Your Business

Understanding the Cash Conversion Cycle

By Rieva Lesonsky

There are many financial measures a small business owner must keep an eye on in order to run a profitable business. While you’re probably on top of measures such as cash flow and sales projections, you may not be as diligent in monitoring your cash conversion cycle. Here’s a closer look at what the cash conversion cycle is, how to calculate it, and why it matters to you and to any potential financing sources you may approach.

What is the Cash Conversion Cycle?

Sometimes called the net operating cycle or cash cycle, the cash conversion cycle (CCC) measures how long it takes your business to convert cash into inventory, then into sales, and finally back into cash again. You arrive at the CCC by figuring out how long it takes you to sell inventory, how long it takes you to collect on accounts receivable, and how soon you have to pay your accounts payable.

The cash conversion cycle can be expressed as a formula:
CCC = days inventory outstanding (DIO) + days sales outstanding (DSO) – days payables outstanding (DPO)

The shorter your company’s cash conversion cycle is, the better. If your CCC is a low or (better yet) negative number, that means your working capital isn’t tied up for long, and your business has greater liquidity. Many online retailers have low or even negative CCC’s because they drop ship instead of maintain inventory, get paid right away when customers buy products, and don’t have to pay for the inventory until customers have already paid them.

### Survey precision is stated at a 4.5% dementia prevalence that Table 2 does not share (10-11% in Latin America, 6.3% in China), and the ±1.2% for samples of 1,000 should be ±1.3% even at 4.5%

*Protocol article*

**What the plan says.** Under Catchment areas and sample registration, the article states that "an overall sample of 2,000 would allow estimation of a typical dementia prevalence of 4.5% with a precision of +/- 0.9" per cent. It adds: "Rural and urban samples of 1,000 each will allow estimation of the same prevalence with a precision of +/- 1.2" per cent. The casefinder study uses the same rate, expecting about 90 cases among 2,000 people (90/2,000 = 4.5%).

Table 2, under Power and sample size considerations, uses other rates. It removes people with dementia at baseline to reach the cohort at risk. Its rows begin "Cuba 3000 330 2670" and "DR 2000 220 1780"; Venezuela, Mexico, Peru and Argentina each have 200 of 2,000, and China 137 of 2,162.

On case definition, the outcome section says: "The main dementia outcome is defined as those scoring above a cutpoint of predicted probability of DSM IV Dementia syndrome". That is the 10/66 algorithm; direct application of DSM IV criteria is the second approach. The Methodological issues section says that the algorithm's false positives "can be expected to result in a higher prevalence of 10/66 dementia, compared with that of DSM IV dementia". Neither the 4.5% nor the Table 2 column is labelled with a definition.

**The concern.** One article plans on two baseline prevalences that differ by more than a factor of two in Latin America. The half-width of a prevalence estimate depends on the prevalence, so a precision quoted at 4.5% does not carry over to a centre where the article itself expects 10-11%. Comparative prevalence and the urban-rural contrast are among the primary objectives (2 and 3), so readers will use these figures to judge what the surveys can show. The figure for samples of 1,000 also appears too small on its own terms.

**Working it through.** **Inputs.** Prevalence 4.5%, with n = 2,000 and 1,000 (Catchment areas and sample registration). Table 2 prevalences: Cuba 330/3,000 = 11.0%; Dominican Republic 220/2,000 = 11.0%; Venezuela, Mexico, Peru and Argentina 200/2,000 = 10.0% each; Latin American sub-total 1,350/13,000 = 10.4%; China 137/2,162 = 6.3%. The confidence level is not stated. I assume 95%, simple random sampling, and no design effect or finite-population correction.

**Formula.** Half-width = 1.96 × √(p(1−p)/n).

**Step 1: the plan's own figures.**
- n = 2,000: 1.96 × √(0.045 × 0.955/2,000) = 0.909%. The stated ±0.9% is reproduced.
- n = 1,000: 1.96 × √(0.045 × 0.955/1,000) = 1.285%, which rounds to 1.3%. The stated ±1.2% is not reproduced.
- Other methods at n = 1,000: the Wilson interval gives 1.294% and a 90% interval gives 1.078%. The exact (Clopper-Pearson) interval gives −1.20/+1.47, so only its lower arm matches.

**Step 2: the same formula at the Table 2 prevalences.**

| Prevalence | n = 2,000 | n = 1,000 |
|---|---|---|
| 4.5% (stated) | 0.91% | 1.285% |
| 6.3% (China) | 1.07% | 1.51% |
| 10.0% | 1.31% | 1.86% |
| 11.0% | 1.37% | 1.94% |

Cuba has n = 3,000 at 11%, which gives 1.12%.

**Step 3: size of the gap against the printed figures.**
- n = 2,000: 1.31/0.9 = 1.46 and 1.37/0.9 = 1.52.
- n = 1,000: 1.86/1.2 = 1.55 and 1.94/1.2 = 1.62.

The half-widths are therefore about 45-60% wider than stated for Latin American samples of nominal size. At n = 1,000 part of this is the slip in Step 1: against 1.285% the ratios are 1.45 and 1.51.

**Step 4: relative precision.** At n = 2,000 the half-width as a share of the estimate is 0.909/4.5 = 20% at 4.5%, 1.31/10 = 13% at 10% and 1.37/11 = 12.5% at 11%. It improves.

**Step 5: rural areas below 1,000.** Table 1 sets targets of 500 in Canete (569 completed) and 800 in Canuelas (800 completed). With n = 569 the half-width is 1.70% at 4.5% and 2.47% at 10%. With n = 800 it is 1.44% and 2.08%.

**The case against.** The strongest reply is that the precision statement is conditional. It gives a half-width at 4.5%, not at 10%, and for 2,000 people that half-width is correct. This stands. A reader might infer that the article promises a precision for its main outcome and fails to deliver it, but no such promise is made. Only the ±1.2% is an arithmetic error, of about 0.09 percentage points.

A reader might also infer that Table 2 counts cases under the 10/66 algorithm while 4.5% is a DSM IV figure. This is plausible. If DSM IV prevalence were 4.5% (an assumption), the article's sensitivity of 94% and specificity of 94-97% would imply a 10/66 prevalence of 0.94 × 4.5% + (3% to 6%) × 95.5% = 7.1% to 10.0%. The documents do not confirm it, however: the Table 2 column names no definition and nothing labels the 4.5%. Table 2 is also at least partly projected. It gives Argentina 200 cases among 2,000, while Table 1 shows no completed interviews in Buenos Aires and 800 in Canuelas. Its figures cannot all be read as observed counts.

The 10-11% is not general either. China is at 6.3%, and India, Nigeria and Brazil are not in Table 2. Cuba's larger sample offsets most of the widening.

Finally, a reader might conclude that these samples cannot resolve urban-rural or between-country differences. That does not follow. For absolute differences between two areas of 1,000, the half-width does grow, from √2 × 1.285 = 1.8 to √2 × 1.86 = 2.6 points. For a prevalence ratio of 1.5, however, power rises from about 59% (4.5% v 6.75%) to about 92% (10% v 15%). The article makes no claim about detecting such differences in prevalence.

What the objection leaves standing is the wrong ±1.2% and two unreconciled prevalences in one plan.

If your CCC is a positive number, you don’t want it to be too high. A positive CCC reflects how many days your business’s working capital is tied up while you’re waiting for your accounts receivable to be paid. You may have a high CCC if you sell products on credit and have customers that typically take 30, 60 or even 90 days to pay you.

Why the Cash Conversion Cycle Matters

There are several reasons it’s important to monitor your cash conversion cycle:

  • Investors, lenders and other financing sources will often assess a company’s cash conversion cycle in order to determine its financial health and, in particular, its liquidity. The more liquid a company is, the more easily it can pay back a business loan, meet its other financial obligations and invest in growth. The cash conversion cycle is most useful as a way to assess inventory-based businesses, such as retailers. It isn’t the only financial yardstick that financing sources use; they will generally combine it with other measures before making a decision.
  • Suppliers sometimes factor in your CCC when deciding whether or not to extend you credit. If your business lacks adequate liquidity, they may worry that you won’t be able to pay them on time.
  • The cash conversion cycle matters to you, as well. A low CCC indicates you’re doing well at converting inventory to cash, and shows that your business is operating efficiently. On the other hand, if your CCC is too high, it might be a sign of operational issues, a lack of demand for your product, or a declining market niche. If your CCC isn’t to your liking, figure out what the problem is and take steps to correct it, such as being more aggressive in collecting on invoices.
  • Finally, your cash conversion cycle is an important measure to take when you’re figuring out how much money you need to borrow. Understanding your CCC and, as a result, your business’s liquidity will help you calculate how much cash you should ask a lender for.

Does your cash conversion cycle fail to measure up to what lenders are looking for? There are still ways to get the money you need. Consider alternative financing sources, such as invoice-based financing from Fundbox.

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